Nanoporous Metallic Materials Through Electrochemical Methods


Student thesis: Doctoral Thesis

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Awarding Institution
Award date2 Aug 2017


Nanostructure materials fabricated by electrochemical methods have many kinds of applications in energy storage, batteries, fuel cells, catalysis, sensors, and so on. This thesis is mainly focused on nanostructure materials by electrochemical ways for applications in supercapacitors, photocatalysts and Surface Enhanced Raman Spectroscopy (SERS) substrates. The key electrochemical fabrication techniques studied in this thesis include multi-compoent electrodeposition and dealloy, both being facile solution-based and suitable for large-scale production.
In Chapter 2, the nanoporous silver double-layers were fabricated by dealloying an electrodeposited AgCu double-layer possessing different composition in each layer. The pore and ligament size and porosity of each layer can be conveniently tailored by controlling the electrodeposition voltage profile used for fabricating the AgCu double-layer precursors. Therefore, nanoporous Ag double-layers with tailor-made porous profile along the film thickness can be easily fabricated. The Ag nanostructures thus obtained prove to be particularly attractive for surface enhanced Raman spectroscopy (SERS) applications by serving as novel multi-functional SERS substrates. When a higher porosity is created in the top layer, the double layer can trap more light due to the anti-reflection effect, enabling stronger SERS enhancement. On the other hand, with smaller pores formed in the top layer, the double layer readily works as a size-screening SERS substrate that can help distinguish SERS signals from a mixture of reagents of different sizes. Theoretical simulation has also been carried out and it shows good agreement with the experimental observations.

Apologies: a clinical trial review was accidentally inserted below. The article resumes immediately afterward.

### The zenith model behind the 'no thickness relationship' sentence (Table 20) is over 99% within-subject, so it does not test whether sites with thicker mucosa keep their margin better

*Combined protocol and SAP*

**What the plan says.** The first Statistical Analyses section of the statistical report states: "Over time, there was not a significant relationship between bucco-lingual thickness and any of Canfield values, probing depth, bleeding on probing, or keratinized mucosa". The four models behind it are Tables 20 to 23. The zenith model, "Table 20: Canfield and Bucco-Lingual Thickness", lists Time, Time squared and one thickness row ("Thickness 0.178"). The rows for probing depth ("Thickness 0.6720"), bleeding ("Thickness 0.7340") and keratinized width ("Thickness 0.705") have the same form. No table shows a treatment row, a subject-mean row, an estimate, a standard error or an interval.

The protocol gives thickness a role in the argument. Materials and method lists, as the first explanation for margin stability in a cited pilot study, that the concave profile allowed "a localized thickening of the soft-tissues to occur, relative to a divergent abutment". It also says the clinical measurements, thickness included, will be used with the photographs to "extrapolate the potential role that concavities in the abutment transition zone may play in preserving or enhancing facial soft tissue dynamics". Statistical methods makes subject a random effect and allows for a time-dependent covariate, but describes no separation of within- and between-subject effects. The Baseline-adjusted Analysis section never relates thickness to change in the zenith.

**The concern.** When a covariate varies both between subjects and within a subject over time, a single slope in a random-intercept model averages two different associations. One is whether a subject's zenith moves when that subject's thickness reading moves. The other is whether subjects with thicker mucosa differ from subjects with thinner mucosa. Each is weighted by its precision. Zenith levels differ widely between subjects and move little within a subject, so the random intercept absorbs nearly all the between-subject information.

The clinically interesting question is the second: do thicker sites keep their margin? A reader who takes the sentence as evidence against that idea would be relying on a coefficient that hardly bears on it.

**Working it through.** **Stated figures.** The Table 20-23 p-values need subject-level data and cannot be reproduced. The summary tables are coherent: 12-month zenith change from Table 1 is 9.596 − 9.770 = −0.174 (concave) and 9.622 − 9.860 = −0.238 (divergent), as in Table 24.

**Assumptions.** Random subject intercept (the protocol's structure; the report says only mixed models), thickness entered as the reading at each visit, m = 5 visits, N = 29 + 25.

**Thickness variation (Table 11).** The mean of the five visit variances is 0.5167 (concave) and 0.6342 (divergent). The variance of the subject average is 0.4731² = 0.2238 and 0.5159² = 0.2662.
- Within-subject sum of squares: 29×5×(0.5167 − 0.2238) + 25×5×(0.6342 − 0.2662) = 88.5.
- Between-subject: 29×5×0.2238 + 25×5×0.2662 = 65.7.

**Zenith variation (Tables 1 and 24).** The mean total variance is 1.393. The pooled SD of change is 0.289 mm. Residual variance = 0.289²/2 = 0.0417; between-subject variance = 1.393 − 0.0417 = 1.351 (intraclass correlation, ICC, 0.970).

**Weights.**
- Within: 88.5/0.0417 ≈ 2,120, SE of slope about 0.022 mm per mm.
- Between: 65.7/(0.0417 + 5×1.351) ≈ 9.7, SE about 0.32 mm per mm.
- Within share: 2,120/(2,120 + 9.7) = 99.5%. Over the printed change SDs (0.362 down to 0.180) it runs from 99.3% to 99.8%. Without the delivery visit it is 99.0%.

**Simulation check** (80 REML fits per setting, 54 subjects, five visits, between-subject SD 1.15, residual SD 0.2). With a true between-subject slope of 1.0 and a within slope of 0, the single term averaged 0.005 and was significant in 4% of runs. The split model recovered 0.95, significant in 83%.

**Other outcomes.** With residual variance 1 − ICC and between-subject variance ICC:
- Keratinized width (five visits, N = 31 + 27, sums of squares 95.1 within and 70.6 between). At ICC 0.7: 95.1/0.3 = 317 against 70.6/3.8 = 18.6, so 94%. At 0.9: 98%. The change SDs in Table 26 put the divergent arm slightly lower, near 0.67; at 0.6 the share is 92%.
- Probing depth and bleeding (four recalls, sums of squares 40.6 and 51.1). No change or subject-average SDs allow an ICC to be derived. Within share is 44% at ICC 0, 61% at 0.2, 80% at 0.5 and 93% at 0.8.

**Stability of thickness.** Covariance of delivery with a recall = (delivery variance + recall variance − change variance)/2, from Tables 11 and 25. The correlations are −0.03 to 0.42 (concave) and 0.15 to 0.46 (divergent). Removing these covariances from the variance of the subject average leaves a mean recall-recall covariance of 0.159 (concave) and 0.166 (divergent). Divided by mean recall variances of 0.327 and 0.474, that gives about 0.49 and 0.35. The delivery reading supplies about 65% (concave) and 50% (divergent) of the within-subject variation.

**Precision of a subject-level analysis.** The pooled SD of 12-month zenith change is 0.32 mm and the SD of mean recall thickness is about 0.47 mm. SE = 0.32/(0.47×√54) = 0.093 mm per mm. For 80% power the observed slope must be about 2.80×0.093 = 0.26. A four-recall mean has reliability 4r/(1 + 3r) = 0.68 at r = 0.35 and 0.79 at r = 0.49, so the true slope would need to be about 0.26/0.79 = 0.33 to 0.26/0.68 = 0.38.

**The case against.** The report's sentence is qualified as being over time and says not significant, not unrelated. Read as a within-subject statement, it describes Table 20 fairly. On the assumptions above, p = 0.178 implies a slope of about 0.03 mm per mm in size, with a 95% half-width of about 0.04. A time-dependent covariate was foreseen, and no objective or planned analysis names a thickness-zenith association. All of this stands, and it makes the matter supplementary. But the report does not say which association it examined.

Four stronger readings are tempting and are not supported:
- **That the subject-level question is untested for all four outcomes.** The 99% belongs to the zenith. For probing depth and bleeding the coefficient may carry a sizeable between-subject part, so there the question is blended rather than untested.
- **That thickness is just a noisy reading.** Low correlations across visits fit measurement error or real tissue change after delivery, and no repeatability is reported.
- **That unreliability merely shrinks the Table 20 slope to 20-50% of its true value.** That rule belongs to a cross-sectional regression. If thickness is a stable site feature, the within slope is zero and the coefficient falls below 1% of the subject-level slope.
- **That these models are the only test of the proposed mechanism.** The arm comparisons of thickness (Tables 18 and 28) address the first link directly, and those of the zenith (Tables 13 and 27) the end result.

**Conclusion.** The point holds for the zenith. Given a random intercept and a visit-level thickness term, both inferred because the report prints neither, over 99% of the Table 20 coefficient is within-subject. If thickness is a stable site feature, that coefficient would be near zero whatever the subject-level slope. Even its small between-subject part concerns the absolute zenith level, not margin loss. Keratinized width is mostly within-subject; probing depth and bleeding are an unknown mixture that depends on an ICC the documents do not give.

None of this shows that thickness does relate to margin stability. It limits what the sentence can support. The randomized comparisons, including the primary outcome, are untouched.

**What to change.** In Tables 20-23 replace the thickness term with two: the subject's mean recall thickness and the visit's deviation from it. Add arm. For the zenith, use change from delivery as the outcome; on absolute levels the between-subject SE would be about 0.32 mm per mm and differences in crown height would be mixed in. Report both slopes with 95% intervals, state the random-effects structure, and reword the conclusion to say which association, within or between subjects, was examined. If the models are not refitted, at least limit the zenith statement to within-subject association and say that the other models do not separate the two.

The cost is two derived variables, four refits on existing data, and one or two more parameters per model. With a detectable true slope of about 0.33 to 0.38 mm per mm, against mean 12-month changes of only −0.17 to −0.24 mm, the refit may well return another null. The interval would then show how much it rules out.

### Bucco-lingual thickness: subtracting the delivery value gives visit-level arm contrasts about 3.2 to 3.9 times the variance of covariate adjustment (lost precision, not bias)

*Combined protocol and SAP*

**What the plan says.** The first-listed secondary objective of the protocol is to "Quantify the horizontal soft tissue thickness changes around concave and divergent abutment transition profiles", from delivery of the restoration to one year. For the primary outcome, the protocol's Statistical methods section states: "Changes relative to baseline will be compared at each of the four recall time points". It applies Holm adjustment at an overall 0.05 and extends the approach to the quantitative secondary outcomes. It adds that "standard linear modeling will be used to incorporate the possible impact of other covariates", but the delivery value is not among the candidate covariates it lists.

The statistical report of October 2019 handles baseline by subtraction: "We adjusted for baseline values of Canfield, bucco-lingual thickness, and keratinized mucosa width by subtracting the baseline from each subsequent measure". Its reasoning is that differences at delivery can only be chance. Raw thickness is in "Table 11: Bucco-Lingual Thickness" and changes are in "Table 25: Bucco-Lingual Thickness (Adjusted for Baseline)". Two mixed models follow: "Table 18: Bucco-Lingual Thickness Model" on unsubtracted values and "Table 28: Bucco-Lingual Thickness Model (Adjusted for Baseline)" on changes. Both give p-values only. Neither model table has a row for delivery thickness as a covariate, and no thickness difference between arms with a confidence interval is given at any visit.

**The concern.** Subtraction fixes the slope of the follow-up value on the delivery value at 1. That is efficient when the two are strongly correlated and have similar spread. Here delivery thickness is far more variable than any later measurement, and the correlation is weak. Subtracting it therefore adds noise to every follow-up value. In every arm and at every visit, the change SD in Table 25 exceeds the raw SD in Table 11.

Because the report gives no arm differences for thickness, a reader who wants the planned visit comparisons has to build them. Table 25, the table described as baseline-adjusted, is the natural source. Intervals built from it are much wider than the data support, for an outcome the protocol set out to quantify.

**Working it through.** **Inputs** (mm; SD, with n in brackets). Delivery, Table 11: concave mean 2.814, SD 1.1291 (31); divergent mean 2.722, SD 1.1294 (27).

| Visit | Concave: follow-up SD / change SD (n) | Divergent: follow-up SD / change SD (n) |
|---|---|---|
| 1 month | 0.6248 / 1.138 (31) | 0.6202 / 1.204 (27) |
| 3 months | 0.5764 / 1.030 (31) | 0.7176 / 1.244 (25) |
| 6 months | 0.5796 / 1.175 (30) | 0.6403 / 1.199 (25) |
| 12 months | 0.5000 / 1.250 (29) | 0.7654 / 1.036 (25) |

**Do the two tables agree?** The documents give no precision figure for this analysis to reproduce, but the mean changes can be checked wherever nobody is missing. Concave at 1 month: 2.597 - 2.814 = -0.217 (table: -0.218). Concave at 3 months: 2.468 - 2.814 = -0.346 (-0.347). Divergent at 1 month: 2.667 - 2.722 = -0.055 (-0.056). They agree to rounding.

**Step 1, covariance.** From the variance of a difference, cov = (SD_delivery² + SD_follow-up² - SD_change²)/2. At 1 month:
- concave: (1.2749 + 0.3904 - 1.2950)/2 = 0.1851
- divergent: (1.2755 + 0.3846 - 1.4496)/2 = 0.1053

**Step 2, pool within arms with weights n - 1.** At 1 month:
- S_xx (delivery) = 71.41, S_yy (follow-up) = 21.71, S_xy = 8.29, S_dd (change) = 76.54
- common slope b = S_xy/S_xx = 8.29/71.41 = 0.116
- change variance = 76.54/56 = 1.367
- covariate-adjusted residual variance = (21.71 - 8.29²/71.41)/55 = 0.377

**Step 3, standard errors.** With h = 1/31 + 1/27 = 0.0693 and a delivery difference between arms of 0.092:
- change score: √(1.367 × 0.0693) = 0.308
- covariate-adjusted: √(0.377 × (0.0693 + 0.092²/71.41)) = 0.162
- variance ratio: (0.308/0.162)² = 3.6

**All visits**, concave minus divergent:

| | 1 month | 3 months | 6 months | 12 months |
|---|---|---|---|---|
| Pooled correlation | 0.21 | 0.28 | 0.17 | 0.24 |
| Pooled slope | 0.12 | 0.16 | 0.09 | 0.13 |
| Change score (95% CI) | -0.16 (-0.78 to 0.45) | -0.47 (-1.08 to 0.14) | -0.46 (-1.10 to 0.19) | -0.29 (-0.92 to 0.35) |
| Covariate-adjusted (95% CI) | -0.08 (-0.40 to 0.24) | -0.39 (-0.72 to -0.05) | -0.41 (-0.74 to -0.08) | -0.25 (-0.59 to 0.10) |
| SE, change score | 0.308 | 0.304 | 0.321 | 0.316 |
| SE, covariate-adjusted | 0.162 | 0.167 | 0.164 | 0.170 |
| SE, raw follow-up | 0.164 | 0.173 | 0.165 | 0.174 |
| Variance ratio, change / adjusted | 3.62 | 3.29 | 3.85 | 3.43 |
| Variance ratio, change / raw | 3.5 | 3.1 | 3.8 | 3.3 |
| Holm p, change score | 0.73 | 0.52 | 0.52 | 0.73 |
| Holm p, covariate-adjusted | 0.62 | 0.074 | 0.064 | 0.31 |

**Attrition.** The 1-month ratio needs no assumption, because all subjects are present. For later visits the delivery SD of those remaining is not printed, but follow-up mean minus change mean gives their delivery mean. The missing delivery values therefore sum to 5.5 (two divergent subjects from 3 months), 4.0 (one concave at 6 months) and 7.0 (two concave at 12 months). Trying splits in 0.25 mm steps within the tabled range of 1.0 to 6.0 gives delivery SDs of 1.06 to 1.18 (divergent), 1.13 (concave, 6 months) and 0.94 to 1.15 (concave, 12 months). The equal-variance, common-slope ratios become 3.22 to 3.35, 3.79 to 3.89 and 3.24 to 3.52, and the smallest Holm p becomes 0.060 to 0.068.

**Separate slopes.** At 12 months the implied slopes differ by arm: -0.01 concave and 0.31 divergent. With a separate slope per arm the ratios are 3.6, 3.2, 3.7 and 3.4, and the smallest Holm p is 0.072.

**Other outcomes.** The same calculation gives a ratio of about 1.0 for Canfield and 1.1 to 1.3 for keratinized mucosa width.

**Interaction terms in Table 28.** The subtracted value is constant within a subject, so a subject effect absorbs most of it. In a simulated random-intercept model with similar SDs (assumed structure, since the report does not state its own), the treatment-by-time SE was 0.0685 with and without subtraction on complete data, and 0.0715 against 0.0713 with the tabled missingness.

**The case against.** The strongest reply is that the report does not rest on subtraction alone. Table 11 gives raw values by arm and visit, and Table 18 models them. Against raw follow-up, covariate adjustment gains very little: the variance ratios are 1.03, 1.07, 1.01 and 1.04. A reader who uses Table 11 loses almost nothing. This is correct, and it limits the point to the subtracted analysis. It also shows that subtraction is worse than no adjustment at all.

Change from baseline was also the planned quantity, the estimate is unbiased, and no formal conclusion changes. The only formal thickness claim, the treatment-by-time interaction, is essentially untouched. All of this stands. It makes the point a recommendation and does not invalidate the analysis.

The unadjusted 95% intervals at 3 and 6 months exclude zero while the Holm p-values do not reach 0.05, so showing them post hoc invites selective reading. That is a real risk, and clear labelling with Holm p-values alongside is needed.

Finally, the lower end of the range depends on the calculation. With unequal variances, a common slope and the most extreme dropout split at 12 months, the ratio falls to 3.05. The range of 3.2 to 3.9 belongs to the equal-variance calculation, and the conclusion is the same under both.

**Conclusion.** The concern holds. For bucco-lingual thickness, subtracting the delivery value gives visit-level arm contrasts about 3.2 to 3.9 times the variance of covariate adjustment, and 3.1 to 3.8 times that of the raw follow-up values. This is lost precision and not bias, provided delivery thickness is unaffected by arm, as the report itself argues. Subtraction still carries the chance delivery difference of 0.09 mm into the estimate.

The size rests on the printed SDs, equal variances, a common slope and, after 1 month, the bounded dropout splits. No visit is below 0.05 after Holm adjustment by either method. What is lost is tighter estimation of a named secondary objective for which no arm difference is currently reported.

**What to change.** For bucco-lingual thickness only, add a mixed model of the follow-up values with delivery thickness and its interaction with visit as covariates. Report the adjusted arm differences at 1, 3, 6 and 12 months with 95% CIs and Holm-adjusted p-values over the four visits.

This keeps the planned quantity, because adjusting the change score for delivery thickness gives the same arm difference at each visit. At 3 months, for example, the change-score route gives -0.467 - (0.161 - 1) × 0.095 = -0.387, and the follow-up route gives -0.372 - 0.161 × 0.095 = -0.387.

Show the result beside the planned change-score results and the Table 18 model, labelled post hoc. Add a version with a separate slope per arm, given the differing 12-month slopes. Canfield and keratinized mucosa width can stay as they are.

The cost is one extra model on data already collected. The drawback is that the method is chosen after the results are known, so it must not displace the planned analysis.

In Chapter 3, an approach to break the low surface area limits of metal foam has been demonstrated. The relatively low surface area of conventional metal foams largely limits their performance (e.g., in charge storage devices). Here, taking Cu foams as an example, a convenient electrochemical method for addressing this problem has been presented. High surface area Cu foams are fabricated in a one-pot one-step manner by repetitive electrodeposition and dealloy treatments. The thus obtained Cu foams enable greatly improved performance for different applications, e.g., as Surface Enhanced Raman Spectroscopy (SERS) substrates and 3-D bulk supercapacitor electrodes.
In Chapter 4, roughened copper foams fabricated using the method reported in chapter 3 are further investigated for the photocatalysis application. The roughened Cu foams serve as host for octahedral Cu2O nanoparticles, enabling enhanced photocatalytic performance. The photocatalytic performance of octahedral Cu2O on pristine Cu foams and roughened Cu foams under simulated solar and visible light is studied. It is found that the Cu2O@roughened Cu foams possess better photocatalytic activity than Cu2O@pristine Cu foams due to the high surface area of Cu foam. The formation of CuO-Cu2O heterostuctures also benefits the photocatalytic performance of the composites.
In Chapter 5, a novel electrochemical method to fabricate ultralight porous metallic materials is introduced. Ultralight metallic aerogels are desirable for thermal insulation, battery electrodes, catalyst support and shock energy damping. However, the complex and costly physical production methods limit their practical applications. Here, a novel type of metallic aerogel, featuring a network of hollow tubular ligands is successfully fabricated by electrodepositing the Cu foam with a NiCu coating followed by electrochemically dealloying of Cu from the entire structure. The thus obtained metallic aerogel exhibits a density of 9 milligrams per cubic centimeter. Compared with the conventional nanoporous structures, this novel type of metallic aerogel possesses higher surface area, ultralight weight, and good electrical and thermal conductivity. Moreover, supercapacitor electrodes fabricated of the metallic aerogel (NiIIIO(OH)@Ni aerogel) show great improved performance.
In Chapter 6, nanoporous Ni@NiCo2O4 particles are fabricated by using the nanoporous Ni particle generated as a byproduct of the electrochemical method reported in chapter 3. The nanoporous Ni particles feature an extraordinarily large surface area, potentially desirable for catalysis and electrode applications. The nanoporous Ni@NiCo2O4 particles produced using the nanoporous Ni particles as the template are found to exhibit higher capacitance than NiCo2O4 particles owing to their high surface area and conductivity.